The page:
Breastfeeding – 10 ways you can support the new mama in your life

10 ways dads can help with breastfeedingThere was a time when in the first fresh days and weeks of a baby’s life, a new mom would be surrounded by the women of her family and community. They would provide her support and guide her through breastfeeding and caring for her new child. Today, that is often not the case. A new mom may find herself without that sisterhood to draw upon. Breastfeeding support groups, lactation consultants and postpartum doulas provide valuable resources, but for day-to-day the support of dad or partner is critical in determining whether breastfeeding is successful.

TMC for Women Lactation Consultant, Susan Dennis IBCLC, shares these ten tips to help dads and partners help the new mom in their lives:

How to provide breastfeeding support to your partner:

  1. Before baby arrives attend a Breastfeeding Class with the expectant mom.
  2.  Tell the new Mom that she is doing a great job- encouragement is a key building block to success.
  3. Help recognize when the baby is showing feeding cues and help give mom private time to feed without distractions from other visitors.
  4. Place pillows under mom’s arms, back, legs to help support her in comfortable positions while feeding.
  5. Watch how staff at the hospital or birth center help the baby start a feeding and do the same when mom needs help.
  6. Hold baby skin to skin after feedings while mom takes a nap. This is a great bonding time for you and baby.
  7. Bring water and snacks whenever mom feels hungry.
  8. Be the mom’s sounding board when she feels frustrated. Sometimes she just needs to talk.
  9. Burp baby, change diaper and cuddle baby in between feedings so you get a chance to know the baby.
  10. Babies are only small for short time. When they cry they need to be held. This builds trust and later independence.

Know there are outside resources to help mama with breastfeeding, we provide outpatient consultations with certified lactation consultants as well as a weekly support group.

Resources

Pisacane, A., Continisio GI., Aldinucci, M., D’Amora, S., Continisio, P., A controlled trial of the father’s role in breastfeeding promotion Pediatrics. 2005 Oct;116(4):e494-8. [Accessed 6/13/2014]

Back to Work – Breastfeeding in the workplace

Making the transition back to work after your maternity leave ends can be difficult, especially switching to pumping. Our lactation consultants provide these tips for success once you’re back at work:

  • When you’re away from your baby, pump every 2-3 hours or as much as possible
  • Breastfeed just before you leave for work and as soon as you get home again
  • Help your milk expression by having pictures of your baby with you; record the sounds of your baby on your cell phone or voicemail and listen to those while pumping
  • Try to create a relaxing atmosphere in which to pump. Closing your eyes, breathing deeply and relaxing will help with expression of milk
  • Massage your breasts before and during the middle of the pumping session
  • End your pump session with hand expression to aid breast drainage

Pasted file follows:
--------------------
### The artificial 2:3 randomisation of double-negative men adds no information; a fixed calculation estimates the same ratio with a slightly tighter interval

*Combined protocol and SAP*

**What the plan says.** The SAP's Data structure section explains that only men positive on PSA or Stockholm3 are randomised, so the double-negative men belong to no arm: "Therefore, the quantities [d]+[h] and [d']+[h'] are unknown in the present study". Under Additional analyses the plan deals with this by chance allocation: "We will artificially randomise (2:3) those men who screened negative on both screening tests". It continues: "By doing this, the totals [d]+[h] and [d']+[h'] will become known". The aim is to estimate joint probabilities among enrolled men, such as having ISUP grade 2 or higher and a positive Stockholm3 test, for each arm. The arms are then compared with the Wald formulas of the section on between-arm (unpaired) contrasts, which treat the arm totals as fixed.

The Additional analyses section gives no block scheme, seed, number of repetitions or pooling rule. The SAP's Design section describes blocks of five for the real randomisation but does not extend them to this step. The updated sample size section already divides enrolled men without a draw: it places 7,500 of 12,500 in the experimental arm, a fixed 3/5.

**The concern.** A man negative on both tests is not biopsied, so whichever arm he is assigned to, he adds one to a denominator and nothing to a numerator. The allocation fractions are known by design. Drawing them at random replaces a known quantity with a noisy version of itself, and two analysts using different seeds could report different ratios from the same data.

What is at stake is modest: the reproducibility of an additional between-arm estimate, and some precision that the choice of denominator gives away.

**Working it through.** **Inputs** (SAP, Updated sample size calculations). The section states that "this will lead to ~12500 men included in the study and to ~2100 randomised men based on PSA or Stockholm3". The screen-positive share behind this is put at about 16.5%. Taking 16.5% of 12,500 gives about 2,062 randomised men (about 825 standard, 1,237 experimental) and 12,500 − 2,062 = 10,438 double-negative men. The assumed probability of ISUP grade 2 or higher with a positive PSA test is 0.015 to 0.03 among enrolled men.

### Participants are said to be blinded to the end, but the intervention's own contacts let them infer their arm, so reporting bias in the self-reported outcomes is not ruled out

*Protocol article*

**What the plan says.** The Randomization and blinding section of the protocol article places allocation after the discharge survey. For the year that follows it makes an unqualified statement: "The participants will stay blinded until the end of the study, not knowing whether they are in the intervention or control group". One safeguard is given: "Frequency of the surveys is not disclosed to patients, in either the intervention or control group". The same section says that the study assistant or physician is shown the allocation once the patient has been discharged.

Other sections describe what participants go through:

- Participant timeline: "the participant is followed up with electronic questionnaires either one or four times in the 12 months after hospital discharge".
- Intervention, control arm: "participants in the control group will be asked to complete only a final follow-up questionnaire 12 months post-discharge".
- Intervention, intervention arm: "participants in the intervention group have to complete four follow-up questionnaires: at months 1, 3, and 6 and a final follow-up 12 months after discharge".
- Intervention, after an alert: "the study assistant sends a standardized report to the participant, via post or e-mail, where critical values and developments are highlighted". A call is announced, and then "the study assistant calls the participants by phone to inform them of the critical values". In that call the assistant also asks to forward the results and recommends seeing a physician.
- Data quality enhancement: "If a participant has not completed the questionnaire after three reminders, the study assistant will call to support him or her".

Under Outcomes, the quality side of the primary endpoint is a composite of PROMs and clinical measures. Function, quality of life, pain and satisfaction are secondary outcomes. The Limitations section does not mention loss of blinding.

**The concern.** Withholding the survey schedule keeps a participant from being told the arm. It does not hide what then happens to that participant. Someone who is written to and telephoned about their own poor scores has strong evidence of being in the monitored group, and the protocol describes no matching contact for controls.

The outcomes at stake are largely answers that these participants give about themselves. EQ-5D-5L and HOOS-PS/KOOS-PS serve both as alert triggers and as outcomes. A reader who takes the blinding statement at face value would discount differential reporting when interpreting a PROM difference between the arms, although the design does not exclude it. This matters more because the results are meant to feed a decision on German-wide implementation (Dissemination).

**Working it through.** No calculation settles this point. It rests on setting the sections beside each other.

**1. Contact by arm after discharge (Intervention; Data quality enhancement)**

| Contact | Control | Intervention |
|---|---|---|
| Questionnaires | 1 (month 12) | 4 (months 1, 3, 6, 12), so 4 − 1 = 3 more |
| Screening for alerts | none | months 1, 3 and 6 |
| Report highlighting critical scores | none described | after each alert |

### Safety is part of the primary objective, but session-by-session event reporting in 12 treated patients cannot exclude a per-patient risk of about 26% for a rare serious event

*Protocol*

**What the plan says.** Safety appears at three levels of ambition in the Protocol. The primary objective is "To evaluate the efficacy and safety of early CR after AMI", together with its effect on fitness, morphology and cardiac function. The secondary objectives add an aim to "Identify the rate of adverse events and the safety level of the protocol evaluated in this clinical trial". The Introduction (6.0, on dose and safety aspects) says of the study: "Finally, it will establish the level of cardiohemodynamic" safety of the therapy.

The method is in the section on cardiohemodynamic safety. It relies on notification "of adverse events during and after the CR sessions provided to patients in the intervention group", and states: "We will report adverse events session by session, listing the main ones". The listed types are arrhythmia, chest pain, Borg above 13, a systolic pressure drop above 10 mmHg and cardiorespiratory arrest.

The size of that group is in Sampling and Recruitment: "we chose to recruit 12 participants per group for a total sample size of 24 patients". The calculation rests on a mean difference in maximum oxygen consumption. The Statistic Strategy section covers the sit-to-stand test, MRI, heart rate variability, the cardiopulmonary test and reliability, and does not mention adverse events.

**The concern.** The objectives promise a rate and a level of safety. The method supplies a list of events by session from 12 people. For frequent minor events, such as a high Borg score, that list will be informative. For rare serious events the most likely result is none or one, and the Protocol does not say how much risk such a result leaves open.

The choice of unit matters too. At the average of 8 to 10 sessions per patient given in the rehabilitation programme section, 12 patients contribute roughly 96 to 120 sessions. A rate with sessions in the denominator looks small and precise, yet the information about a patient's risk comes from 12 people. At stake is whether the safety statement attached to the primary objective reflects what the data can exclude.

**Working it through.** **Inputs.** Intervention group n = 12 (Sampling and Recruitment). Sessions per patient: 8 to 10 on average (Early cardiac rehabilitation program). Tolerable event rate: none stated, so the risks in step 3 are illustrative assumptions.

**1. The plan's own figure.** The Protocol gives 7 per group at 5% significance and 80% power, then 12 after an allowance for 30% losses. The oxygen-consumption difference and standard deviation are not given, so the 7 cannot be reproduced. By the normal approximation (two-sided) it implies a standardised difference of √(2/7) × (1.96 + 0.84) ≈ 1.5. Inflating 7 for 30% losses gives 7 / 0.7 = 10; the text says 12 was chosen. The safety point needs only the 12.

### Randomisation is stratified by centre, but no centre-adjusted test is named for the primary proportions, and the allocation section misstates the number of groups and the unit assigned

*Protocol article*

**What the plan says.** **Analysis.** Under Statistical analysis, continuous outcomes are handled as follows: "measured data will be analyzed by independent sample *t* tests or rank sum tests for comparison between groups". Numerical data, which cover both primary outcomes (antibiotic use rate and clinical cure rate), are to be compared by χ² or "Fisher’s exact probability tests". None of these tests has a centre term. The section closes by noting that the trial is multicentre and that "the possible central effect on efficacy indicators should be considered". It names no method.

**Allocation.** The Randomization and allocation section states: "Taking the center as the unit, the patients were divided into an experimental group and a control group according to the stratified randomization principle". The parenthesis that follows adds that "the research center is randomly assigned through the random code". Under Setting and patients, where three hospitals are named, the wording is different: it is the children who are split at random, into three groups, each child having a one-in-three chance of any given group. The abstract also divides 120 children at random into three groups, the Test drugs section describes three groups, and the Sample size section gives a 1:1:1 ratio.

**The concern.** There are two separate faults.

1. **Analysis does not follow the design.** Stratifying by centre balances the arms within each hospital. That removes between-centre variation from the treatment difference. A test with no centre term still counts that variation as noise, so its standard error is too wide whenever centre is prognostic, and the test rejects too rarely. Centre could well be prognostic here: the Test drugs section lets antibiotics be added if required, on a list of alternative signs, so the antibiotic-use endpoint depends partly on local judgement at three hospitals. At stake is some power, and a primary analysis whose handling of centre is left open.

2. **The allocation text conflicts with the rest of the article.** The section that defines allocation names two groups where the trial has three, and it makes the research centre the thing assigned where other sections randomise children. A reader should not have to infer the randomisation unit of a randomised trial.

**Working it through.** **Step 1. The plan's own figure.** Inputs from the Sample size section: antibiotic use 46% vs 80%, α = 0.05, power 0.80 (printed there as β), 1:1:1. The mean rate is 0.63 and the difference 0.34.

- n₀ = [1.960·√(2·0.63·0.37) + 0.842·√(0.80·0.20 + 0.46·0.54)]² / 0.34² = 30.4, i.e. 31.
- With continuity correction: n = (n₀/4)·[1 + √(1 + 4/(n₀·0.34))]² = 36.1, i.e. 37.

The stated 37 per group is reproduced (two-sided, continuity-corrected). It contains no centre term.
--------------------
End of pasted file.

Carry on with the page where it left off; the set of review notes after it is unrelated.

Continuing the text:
• When home, feed your baby on demand to help maintain your supply
  • Keep talking with your employer/supervisor about what is working and what isn’t
  • Remember breastfeeding and pumping is an organic thing, be flexible
  • Dr. Jack Newman provides many resources for breastfeeding moms. This link includes techniques for expressing milk successfully when you’re away from your baby.

As a working mom, you have many responsibilities, and it may be challenging to keep up your milk supply. Food, drink and lots of cuddling with your baby, in addition to frequent breastfeeding on your days off, will help maintain your supply. Remember, you are doing a great job. Call our Breastfeeding Support Program (520) 324-5730 if you have any questions.

Sign up for Breastfeeding Basics – A class for expectant mothers to support them on the breastfeeding journey

We’d love to hear your input. If you’ve already breastfed and made the transition back to the work place can you share a little of your experience? How did you make it work? What challenges did you face? Did you have a particularly positive experience with an employer? Give kudos to them.

Useful resources:

At TMC for Women

  • TMC for Women’s Breastfeeding Support Program – Call (520) 324-5730
  • TMC for Women’s Breastfeeding Support Group – Mondays, 10-11:30am in the Canyon Conference Room near the Southeast Entrance.
  • Tucson Medical Center has lactation rooms for its staff on the postpartum unit. Contact the Breastfeeding Support Program for more information

Online

In the Literature

The Milk Memos – At times hilarious, sometimes poignant and always insightful resource that started as a plea from one new mom sitting in a lactation room at IBM to whoever might be also using the lactation room.

 

 

Pregnant? Set the stage for breastfeeding before your due date

You work.
You’re about to have a baby.
You plan to breastfeed.
You plan to continue to breastfeed when you go back to work.
Now, just how is that going to work?

Despite all the known benefits of breastfeeding for the health and well-being of our children, many of us face barriers and challenges when we return to work that derail our efforts to continue to breastfeed. Here are some tips from our lactation consultants about actions you can take while you’re pregnant and still working to make things easier upon your return to the workplace.

 

Set the Stage-Before Your Due Date

Before your due date talk to your employer or supervisor about your plans to breastfeed and the positive implications for your workplace if you’re able to continue to breastfeed and to express milk when you return to work:

  • Lower health care costs for both mother and child. Breastfed babies have lower rates of infection and illness and breastfeeding has positive implications for mothers too, including lower rates of breast cancer, ovarian cancer, diabetes and osteoporosis.
  • Lower absentee rates
  • Higher employee morale (and so productivity) and positive view of a “family-friendly” employer.
  • Retention of experienced employee

It is also useful to know the legal requirement of employers to be supportive. The Healthcare Reform Act (Patient Protection and Affordable Care Act) made clear the responsibility of all employers to provide suitable (private, not a bathroom) space and reasonable time for mothers to express their milk multiple times a day without interruption. You can find more information about the federal law here.

Make a plan

Before your due date, come up with a plan with your employer or supervisor to make pumping successful. Your plan should include:

  • The location of a private, non-bathroom space, where you will not be disturbed or viewed while you express milk.
  • How your work schedule will allow you two to three approximately 15 minute (plus travel time) breaks every work day.
  • Where you will be able to store your breast milk. Susan suggests a cooler that you can take to and from work.
  • Where you will be able to store and clean your breast pumping equipment.